On Sunday, which was the first Sunday of the Advent season in the church calendar, the first candle on the Advent Wreath was lit in church in the morning and in the evening we lit the Advent Candle in our home. This year I did not prepare an Advent Wreath, but instead we have a single candle which will be lit every evening up until Christmas Eve. It's a tangible way of remembering the reason for celebrating Christmas during the days leading up to the festival. The flame dispels the darkness and is a positive and comforting symbol of hope.
November also was a time of remembrance and reflection and was not an easy month as we had a bereavement of a close relative. It was unexpected although we knew my uncle was seriously ill. My uncle, my mother's youngest brother, emigrated to Australia with his wife and young children. He was only 15 years and a few months older than me and as we lived with my grandmother during the first years of my life we formed a strong bond. He was a kind and gentle person, a talented singer and pianist who taught me to play the piano. I'm glad that my husband also knew him, his wife and her family and two of the three children before they emigrated. We continued to keep in contact through letter writing and two cousins came to visit us in England. Distance can be difficult at such times, but I'm thankful that these days we can keep in touch with family members through the Internet and there are opportunities for those of the younger generation who can travel to see each other. As for me I enjoy writing and receiving letters and notes and I'm sure that will continue, at least between the older members of the family.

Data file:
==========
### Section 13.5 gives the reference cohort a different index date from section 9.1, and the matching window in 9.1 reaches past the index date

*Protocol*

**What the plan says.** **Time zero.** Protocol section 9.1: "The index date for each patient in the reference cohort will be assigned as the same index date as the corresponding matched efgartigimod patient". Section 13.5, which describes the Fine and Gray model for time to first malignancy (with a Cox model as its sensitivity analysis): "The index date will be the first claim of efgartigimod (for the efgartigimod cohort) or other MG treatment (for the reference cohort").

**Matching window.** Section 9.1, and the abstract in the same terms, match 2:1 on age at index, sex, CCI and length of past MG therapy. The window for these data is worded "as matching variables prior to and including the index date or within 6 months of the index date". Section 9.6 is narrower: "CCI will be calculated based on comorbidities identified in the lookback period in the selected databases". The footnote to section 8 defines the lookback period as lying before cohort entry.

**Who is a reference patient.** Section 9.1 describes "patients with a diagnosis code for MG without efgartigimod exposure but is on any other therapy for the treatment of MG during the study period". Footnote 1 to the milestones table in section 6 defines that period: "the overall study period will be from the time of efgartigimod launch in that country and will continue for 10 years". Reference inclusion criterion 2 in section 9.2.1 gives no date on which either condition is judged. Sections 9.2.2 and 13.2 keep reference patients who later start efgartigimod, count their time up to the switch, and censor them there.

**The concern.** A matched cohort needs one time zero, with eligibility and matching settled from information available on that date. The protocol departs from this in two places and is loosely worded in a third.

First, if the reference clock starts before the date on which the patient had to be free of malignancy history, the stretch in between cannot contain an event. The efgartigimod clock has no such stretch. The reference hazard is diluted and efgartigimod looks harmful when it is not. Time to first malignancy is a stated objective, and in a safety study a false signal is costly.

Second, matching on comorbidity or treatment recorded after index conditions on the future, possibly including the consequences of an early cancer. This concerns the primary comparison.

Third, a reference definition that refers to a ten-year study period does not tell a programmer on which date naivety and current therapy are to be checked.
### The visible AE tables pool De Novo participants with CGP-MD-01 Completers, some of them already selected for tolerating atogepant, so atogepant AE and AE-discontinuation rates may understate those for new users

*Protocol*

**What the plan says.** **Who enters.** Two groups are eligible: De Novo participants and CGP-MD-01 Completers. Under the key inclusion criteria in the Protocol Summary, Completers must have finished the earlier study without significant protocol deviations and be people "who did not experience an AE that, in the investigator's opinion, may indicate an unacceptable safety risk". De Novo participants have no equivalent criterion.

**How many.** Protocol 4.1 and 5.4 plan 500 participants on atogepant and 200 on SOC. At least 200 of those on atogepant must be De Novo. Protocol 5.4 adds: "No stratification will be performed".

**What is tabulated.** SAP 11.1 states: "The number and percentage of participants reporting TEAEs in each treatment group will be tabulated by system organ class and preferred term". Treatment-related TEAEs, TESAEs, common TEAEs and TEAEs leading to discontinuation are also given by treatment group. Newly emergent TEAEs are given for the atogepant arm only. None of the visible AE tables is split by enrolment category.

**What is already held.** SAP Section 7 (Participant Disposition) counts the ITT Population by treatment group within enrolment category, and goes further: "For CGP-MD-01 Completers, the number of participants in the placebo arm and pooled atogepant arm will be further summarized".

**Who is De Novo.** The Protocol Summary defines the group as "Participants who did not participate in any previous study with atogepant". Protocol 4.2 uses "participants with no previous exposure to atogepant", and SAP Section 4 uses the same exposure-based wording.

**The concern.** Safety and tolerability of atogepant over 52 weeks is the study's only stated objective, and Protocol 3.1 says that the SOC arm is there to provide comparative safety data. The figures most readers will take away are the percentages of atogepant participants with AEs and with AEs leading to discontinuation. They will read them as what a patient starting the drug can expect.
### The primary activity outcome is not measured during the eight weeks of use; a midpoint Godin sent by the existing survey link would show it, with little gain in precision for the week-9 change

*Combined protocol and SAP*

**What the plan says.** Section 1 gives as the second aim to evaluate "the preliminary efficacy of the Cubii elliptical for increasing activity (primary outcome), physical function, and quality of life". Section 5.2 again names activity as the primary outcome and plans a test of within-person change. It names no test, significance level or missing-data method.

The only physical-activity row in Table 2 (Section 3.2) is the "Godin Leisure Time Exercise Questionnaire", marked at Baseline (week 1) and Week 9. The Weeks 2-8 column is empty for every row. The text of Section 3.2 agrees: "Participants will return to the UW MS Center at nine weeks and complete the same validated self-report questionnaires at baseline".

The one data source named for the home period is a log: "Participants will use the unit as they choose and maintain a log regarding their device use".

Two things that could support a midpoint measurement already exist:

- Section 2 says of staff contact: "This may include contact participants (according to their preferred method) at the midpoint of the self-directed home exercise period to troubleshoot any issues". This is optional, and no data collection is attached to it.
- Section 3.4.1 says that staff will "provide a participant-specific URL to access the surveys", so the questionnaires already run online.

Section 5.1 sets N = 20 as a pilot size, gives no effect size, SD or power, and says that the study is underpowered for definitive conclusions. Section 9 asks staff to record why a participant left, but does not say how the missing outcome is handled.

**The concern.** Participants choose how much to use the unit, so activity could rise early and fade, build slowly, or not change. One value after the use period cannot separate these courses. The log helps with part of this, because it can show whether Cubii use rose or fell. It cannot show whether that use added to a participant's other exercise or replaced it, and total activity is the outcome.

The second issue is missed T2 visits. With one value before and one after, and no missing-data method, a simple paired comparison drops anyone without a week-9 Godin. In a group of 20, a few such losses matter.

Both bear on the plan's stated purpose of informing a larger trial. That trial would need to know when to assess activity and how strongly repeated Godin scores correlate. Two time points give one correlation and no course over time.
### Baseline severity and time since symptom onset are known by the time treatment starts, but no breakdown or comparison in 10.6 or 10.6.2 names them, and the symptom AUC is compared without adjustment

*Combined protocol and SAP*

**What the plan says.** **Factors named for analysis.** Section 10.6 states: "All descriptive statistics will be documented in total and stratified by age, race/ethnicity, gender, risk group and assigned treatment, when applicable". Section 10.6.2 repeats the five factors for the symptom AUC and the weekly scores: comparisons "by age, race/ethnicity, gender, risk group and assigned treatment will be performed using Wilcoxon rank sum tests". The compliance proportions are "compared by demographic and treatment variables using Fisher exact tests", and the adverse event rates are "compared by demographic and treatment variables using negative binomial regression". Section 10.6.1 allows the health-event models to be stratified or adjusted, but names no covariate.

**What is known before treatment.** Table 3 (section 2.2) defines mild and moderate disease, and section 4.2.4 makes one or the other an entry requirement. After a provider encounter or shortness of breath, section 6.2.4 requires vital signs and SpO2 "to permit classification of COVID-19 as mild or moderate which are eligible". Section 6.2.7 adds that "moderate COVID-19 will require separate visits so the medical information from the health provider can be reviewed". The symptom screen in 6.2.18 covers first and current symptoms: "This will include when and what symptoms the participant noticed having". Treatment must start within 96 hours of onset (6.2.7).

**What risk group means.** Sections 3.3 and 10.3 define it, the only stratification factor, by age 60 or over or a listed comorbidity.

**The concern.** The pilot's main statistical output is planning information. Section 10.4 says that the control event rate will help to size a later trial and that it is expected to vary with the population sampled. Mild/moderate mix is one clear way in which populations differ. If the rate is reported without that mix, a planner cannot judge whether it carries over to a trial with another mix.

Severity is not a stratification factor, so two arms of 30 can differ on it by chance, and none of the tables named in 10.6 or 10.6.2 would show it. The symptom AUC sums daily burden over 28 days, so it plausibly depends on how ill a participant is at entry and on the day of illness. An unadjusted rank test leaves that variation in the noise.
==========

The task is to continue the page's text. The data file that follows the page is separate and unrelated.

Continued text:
The roses are still blooming in the garden.
Due to the wet and windy weather I haven't been out walking and taking photos suitable to share and I'm still sorting out my Rome photos so I won't be posting those yet.
I've been to my usual group meetings where we've been planning events for fellow seniors in our church fellowship and I've also been to the cinema with daughter and granddaughter to see Suffragette which was well-acted and worth seeing. In fact, it was recommended to our granddaughter by her college tutor. She went to London last month with other students on her course and stayed overnight so that they could visit University College and the Houses of Parliament. The group also went to the theatre to see the musical Mamma Mia!
We've seen more of our oldest grandson since he moved from the south of England to York where his other grandparents live. He's just done his annual climb of a mountain with his friends - this time Ben Nevis - to raise money for 'Save the Children'. His two brothers still live at home and continue to enjoy their work in horticulture and hotel catering. The youngest works in a well-known London city centre hotel and last month was one of the 15 finalist of the 2015 British Culinary Federation's Young Chef of the Year competition which was quite an achievement for his first time competing against other talented young chefs. We certainly enjoy his cooking although these days travelling into the capital and work duties take up much of his time and when he's off duty he likes to relax by going camping and fishing in a local lake.